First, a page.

“I don’t plan. I just hope.” These six words describe the challenges facing individuals and families who live in financial deserts across our country. Unfortunately, in these communities, families find themselves unable to plan for their financial futures, trapped in a cycle of living paycheck to paycheck, and one emergency away from being unable to meet their most basic financial needs.
This is one of the reasons why the Morgan State University School of Community Health and Policy (MSU SCHP), in partnership with the A. Philip Randolph Institute and with support from the community empowerment program Master Your Card, recently conducted a study that sought to gain an understanding of financial deserts and the experiences of those who live within them. This striking admission – “I don’t plan. I just hope” – is how one study participant described their financial health.
The research shows that a combination of access and attitudes contributes to financial deserts. While a lack of access to physical services such as banks plays a role, individuals’ previous experiences with financial institutions and emotions about their current circumstances are even greater contributors. With an overriding sense of vulnerability, these communities focus on achieving financial stability, rather than growth or progress. Because of these factors, communities create their own systems to meet their financial needs.
Think about it this way – financial deserts are much like traditional deserts. While there may appear to be no viable activity, closer inspection reveals an active ecosystem, just not what many of us might be able to recognize without a guide to show us.
Alternative financial services, such as check cashers and payday lenders, are prevalent in financial desert communities. In fact, the Federal Deposit Insurance Corporation found that more than 57 percent of U.S. households without a bank account rely on these services. And they are costly – the average financially underserved family spends nearly 10 percent of their income on the associated fees and interest.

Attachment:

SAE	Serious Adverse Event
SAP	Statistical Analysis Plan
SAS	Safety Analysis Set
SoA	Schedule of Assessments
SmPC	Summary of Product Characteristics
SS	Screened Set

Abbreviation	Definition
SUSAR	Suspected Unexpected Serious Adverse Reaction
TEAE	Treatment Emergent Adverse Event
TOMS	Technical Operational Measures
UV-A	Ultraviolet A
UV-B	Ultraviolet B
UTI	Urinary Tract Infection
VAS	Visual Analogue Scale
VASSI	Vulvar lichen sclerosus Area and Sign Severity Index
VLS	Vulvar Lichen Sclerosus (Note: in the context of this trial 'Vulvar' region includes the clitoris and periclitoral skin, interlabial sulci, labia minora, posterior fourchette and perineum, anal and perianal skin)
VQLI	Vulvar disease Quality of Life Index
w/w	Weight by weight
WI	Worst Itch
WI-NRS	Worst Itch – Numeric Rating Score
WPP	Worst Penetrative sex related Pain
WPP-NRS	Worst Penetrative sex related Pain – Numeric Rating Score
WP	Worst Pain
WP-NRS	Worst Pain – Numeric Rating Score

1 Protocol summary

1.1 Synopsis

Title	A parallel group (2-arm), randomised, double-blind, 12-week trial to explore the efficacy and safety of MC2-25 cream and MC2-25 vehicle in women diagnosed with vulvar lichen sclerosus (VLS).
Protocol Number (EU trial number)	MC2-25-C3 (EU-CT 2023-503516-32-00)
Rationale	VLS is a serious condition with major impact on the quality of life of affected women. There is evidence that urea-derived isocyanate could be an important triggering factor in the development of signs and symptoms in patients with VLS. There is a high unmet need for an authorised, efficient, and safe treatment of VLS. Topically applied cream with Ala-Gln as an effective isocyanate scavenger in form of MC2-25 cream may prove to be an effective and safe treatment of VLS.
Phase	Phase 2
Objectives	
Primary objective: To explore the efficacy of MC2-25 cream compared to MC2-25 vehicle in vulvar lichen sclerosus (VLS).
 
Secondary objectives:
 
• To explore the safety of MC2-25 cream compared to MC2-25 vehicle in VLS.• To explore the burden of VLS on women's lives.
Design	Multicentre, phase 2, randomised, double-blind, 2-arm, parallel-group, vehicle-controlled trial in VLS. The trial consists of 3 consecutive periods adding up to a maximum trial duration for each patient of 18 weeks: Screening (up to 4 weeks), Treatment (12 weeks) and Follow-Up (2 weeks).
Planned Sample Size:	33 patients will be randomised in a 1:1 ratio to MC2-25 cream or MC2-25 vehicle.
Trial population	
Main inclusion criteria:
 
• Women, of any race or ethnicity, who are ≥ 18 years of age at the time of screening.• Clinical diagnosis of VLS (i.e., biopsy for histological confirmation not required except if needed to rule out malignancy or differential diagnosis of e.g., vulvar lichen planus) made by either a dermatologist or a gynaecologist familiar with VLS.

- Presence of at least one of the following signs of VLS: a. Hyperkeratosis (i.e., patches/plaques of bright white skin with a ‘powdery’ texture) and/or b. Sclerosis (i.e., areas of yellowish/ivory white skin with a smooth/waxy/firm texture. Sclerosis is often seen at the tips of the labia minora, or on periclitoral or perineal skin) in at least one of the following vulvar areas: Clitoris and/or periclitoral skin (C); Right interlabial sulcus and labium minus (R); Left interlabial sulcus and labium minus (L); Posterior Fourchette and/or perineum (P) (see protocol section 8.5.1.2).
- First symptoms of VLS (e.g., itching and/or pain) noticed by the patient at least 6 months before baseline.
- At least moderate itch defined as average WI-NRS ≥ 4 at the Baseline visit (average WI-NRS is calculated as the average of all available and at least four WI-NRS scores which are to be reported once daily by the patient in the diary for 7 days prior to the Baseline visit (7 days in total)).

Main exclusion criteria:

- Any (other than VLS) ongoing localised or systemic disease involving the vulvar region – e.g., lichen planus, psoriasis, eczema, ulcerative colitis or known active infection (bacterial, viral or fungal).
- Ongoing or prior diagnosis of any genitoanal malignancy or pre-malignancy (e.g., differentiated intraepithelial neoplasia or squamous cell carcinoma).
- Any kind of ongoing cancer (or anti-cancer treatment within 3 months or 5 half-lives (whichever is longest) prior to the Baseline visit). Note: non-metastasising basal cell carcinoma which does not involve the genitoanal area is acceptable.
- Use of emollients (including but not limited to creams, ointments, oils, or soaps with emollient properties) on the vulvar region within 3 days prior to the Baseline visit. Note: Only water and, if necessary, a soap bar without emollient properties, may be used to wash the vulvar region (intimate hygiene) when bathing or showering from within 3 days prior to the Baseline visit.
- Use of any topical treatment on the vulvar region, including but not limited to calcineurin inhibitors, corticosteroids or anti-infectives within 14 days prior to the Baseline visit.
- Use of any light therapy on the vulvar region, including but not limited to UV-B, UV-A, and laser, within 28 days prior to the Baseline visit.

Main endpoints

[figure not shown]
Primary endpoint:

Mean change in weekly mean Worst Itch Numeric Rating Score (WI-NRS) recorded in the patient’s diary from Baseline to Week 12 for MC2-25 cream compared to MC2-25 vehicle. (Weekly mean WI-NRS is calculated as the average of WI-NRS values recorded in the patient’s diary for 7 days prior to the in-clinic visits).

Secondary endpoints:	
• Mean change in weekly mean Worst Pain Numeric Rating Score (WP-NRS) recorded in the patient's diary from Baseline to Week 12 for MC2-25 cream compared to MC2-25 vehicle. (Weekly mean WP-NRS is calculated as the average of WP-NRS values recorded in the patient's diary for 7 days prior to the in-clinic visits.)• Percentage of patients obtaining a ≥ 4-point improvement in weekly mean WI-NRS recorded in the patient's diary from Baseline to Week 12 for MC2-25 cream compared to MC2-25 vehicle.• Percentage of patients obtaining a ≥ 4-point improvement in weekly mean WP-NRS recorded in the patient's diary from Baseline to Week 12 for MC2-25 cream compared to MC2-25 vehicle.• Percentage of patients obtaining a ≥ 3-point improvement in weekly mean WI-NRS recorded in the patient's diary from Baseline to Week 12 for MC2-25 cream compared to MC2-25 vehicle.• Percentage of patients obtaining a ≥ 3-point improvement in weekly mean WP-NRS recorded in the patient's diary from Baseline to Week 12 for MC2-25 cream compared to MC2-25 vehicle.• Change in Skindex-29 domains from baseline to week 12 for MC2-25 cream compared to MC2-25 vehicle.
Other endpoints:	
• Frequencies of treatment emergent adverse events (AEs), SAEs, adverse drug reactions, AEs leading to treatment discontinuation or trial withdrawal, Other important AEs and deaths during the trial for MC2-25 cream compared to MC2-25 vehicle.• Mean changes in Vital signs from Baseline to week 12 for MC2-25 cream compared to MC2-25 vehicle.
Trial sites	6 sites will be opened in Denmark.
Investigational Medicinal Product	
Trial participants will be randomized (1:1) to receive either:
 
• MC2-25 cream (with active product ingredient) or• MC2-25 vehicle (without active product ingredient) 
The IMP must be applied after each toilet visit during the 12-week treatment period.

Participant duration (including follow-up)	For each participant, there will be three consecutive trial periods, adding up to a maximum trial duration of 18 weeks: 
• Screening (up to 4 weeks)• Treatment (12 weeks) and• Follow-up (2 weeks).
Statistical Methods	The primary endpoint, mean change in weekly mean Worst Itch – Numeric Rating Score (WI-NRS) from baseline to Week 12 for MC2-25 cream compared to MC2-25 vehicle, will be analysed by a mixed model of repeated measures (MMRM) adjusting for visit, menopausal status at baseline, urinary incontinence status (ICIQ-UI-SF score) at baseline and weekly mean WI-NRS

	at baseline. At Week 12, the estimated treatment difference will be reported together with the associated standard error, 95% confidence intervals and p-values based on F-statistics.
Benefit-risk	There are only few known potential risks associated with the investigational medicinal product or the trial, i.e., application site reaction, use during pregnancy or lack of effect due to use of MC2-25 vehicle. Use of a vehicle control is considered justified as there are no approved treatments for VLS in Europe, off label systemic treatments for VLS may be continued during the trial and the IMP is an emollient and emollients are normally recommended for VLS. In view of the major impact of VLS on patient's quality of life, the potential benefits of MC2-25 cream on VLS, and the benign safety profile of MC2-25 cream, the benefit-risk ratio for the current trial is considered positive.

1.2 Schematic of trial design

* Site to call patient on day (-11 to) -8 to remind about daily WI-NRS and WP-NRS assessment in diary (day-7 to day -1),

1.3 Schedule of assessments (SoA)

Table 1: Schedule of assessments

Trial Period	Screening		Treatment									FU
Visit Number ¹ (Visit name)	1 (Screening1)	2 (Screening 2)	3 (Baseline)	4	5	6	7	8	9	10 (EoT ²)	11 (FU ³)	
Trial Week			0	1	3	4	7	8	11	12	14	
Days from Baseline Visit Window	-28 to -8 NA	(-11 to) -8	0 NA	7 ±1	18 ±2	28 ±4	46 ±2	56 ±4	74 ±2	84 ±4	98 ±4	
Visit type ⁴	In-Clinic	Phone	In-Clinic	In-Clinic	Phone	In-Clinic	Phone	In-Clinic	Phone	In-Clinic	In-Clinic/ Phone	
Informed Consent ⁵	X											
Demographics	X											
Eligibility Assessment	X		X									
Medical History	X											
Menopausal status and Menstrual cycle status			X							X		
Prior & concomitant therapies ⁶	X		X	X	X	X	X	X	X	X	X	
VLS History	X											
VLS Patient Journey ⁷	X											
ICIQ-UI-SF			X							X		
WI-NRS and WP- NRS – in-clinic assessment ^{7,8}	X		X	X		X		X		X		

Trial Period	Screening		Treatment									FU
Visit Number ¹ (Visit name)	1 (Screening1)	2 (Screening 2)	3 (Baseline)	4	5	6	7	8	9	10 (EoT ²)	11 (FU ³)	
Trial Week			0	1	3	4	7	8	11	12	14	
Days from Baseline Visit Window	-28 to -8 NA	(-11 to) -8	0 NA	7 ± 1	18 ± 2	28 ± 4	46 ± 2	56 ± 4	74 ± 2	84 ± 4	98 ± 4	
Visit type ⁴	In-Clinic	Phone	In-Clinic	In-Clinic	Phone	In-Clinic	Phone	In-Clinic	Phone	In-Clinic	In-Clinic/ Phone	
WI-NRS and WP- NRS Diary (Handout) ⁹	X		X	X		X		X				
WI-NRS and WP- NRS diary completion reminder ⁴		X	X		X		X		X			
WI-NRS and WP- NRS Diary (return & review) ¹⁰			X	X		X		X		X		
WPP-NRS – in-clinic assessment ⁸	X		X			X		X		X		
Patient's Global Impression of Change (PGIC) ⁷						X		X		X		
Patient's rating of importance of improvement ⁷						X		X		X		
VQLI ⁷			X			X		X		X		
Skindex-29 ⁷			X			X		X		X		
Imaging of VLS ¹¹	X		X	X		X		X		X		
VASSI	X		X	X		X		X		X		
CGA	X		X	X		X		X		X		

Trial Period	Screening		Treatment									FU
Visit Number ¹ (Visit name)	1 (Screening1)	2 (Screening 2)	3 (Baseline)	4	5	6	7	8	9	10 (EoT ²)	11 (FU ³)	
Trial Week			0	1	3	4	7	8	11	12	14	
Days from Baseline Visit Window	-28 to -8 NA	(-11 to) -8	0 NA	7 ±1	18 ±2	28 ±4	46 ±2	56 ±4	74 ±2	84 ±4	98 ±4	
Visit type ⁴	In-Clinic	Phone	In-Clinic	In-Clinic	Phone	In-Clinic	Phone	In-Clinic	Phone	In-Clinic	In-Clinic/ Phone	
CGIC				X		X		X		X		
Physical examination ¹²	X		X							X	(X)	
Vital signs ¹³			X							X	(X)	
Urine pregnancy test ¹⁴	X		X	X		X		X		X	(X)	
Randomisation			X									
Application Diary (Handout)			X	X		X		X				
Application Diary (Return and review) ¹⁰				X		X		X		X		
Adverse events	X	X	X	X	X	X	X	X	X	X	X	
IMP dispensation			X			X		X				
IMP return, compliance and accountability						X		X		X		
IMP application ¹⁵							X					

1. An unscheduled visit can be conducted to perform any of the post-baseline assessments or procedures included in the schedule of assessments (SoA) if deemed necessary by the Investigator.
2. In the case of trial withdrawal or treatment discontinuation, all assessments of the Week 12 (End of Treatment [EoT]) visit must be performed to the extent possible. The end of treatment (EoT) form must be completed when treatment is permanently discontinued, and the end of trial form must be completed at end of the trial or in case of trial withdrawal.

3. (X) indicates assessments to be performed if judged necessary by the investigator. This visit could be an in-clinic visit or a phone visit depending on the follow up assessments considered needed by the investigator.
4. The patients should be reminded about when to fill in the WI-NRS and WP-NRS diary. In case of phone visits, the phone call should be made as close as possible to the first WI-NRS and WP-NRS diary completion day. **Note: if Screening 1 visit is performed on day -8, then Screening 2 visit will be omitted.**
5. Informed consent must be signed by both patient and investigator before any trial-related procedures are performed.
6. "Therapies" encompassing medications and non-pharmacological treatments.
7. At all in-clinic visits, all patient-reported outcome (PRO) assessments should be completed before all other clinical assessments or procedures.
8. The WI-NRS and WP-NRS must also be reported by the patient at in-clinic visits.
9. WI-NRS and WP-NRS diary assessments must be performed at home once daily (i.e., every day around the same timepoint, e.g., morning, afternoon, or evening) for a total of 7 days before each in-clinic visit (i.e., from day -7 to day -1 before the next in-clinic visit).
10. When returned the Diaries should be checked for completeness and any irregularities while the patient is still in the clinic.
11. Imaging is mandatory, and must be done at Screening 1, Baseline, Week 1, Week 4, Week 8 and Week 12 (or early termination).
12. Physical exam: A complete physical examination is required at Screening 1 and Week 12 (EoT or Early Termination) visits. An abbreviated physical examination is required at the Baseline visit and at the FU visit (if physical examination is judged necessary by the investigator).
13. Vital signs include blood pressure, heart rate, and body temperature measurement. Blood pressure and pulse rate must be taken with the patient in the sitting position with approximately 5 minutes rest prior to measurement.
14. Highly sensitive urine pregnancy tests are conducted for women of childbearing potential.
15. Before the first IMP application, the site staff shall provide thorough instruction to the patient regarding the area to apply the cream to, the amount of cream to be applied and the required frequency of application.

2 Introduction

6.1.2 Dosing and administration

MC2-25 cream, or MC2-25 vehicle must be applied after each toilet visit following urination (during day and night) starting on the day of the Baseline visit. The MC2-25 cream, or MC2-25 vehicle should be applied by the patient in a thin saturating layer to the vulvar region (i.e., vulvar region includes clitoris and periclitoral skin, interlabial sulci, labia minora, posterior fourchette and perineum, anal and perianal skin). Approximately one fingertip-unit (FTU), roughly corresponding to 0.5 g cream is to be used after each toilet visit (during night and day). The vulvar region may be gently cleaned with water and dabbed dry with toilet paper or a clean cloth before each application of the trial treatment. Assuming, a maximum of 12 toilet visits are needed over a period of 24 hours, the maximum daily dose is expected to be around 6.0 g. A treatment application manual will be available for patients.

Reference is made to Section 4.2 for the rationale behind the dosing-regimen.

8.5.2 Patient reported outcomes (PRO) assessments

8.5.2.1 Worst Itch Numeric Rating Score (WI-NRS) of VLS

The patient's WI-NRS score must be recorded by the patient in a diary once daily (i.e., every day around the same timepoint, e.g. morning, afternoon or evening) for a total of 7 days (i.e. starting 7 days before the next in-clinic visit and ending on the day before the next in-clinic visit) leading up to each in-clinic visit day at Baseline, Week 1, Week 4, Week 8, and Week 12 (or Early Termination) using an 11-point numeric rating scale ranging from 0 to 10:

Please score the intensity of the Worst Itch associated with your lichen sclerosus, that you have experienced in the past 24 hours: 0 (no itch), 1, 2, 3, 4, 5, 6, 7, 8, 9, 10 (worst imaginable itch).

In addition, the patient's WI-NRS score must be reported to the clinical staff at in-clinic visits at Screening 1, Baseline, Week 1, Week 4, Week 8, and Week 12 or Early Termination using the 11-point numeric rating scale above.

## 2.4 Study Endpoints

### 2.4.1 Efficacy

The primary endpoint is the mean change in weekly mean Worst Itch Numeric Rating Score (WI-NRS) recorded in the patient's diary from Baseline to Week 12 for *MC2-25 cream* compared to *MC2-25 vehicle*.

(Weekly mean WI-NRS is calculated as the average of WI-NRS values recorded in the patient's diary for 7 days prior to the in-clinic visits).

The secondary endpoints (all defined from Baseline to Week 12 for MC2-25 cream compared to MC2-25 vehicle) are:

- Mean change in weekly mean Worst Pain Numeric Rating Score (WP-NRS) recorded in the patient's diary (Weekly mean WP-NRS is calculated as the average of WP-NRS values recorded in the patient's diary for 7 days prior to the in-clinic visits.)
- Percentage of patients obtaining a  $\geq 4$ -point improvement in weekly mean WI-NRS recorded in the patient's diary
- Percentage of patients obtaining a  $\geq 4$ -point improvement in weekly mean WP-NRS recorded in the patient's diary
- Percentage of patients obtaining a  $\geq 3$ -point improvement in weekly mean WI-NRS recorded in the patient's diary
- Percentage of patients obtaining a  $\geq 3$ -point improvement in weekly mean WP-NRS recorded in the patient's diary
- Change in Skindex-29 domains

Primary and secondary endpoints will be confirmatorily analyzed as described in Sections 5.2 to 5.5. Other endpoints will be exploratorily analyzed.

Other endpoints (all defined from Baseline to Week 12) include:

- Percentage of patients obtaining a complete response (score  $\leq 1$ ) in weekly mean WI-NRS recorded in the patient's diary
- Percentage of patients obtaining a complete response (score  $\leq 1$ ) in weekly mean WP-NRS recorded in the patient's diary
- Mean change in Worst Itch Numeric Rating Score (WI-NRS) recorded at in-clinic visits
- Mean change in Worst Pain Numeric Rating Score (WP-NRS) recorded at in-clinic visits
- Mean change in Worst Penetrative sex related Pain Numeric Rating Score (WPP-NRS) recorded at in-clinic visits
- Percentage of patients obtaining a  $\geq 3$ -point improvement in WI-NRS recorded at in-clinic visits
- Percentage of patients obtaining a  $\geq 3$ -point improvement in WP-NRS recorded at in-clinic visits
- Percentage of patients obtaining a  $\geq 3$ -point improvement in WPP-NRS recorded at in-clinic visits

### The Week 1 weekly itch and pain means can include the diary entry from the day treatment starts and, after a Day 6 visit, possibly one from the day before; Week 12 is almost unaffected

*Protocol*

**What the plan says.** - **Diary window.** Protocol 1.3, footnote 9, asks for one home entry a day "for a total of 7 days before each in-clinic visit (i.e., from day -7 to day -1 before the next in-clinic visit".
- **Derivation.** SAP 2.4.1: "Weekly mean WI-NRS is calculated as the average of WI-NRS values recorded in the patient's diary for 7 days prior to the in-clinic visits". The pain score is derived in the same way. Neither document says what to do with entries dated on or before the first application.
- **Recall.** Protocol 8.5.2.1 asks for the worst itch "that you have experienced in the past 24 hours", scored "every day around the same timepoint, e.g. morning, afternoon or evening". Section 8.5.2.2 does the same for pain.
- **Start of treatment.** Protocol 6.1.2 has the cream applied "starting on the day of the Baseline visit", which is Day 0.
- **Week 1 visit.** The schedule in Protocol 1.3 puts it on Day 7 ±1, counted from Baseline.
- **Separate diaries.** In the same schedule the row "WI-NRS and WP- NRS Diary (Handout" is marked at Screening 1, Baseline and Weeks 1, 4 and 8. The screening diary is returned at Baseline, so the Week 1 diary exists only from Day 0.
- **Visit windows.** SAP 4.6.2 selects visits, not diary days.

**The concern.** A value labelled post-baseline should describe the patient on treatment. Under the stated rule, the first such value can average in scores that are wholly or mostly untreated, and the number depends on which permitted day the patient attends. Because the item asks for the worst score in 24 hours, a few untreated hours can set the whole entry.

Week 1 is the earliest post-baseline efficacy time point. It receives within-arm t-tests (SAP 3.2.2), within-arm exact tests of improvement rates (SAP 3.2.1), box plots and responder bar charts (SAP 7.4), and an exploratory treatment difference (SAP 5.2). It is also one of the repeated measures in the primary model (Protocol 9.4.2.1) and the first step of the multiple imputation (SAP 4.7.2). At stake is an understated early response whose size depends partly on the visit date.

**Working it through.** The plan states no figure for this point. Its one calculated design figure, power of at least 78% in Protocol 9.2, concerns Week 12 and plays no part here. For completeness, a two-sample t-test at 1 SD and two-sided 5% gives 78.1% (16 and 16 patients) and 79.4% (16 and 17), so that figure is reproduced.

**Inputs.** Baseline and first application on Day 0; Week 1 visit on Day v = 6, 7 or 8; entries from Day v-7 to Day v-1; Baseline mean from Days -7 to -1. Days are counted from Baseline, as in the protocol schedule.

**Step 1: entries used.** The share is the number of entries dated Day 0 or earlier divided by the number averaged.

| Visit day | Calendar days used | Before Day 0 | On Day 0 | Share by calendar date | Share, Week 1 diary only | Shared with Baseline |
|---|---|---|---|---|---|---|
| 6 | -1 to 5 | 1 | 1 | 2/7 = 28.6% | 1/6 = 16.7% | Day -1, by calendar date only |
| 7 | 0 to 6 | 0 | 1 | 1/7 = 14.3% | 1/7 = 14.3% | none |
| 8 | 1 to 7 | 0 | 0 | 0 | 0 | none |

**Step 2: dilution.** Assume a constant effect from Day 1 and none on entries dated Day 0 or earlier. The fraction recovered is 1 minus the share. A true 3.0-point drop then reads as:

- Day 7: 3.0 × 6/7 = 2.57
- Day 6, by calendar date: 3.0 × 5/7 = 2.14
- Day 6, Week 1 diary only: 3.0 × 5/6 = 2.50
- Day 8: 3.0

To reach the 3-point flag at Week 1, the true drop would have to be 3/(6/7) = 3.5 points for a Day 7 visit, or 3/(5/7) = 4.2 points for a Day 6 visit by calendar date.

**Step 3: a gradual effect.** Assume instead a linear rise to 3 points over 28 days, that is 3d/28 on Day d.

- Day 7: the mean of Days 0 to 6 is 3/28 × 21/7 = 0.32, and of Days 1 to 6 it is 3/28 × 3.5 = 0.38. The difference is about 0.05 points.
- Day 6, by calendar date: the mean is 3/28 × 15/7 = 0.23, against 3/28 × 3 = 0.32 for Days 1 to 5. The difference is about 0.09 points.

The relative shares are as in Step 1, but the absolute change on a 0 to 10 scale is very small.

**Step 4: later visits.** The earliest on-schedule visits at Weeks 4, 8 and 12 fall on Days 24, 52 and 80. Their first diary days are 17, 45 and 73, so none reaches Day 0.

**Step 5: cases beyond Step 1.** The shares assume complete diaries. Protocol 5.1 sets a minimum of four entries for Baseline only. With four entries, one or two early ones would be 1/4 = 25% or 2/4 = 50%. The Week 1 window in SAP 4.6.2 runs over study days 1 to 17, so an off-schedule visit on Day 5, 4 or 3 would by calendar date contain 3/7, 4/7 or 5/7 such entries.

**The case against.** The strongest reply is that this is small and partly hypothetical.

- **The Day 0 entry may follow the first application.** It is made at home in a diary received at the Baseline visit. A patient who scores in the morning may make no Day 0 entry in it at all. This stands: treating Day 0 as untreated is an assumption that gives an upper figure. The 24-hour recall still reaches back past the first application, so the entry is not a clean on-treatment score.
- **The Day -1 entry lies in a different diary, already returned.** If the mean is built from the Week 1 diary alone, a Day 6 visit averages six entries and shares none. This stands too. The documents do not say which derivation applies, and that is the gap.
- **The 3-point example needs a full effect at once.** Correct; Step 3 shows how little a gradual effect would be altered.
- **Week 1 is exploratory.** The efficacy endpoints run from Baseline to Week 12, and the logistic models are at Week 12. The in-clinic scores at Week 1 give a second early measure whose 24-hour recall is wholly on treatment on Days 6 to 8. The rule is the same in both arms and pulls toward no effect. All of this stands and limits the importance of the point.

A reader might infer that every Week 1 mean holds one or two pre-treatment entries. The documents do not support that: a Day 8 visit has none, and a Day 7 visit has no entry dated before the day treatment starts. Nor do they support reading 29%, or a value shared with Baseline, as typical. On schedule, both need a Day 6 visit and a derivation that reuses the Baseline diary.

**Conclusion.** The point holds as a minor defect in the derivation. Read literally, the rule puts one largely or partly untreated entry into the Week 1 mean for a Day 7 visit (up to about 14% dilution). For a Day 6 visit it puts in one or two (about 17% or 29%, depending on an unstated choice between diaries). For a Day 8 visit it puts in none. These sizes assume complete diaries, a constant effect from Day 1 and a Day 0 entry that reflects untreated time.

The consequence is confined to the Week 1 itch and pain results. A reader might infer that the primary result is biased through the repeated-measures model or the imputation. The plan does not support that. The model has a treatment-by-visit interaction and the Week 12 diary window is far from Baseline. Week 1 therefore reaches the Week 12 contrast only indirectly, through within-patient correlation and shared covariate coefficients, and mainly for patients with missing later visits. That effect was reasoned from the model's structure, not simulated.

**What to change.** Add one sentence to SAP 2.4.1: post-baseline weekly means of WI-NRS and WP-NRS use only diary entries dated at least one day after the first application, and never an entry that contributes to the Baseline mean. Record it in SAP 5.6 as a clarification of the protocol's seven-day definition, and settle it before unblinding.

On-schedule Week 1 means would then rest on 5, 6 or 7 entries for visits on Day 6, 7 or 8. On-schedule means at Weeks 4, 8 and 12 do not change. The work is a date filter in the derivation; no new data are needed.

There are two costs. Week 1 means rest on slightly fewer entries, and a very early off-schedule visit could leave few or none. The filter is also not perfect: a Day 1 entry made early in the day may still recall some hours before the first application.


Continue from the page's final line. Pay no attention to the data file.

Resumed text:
While the MSU SCHP study found that individuals in financial deserts do see the utility of alternative financial services, those with the very least should not have to spend the most to access their money. We have an opportunity – an obligation even – to help these individuals understand that there are more efficient and less expensive options available.
One of those options is electronic payment technology, especially prepaid and payroll cards that don’t require traditional banking relationships. Paired with informed educational outreach, this technology can make a huge difference to someone who previously managed his or her money in paper and cash. For instance, instead of paying to cash a paycheck, workers can have it deposited on a payroll or prepaid card. Then instead of purchasing money orders to pay bills, they can use their card to pay them online. As simple as it sounds, these tools translate into real money saved.
However, while these tools are widely available, the study noted that cultural change is a greater barrier than product availability and access. To overcome that barrier, we need to reach out to communities with partners they trust and who understand their needs and concerns. In turn, these partners can empower communities with tools and education that fit their culture, thus guiding them on their journey toward financial stability.
In my years working with the labor community, I have seen the power of hope to lift up communities confronting financial challenges. But when it comes to charting paths toward brighter futures, even hope has its limits. Fortunately, where hope falls short from lifting up those facing financial hardship, support from communities can be a powerful force of empowerment.
Today’s technology offers us an opportunity to put these individuals on stronger financial footing, allowing them to plan their financial futures with more than just hope. By connecting with these communities and arming them with the right information and tools, we will be well on our way to greening financial deserts and bringing greater financial empowerment to all.
Clayola Brown is president of the A. Philip Randolph Institute and a member of the Master Your Card African American Advisory Board.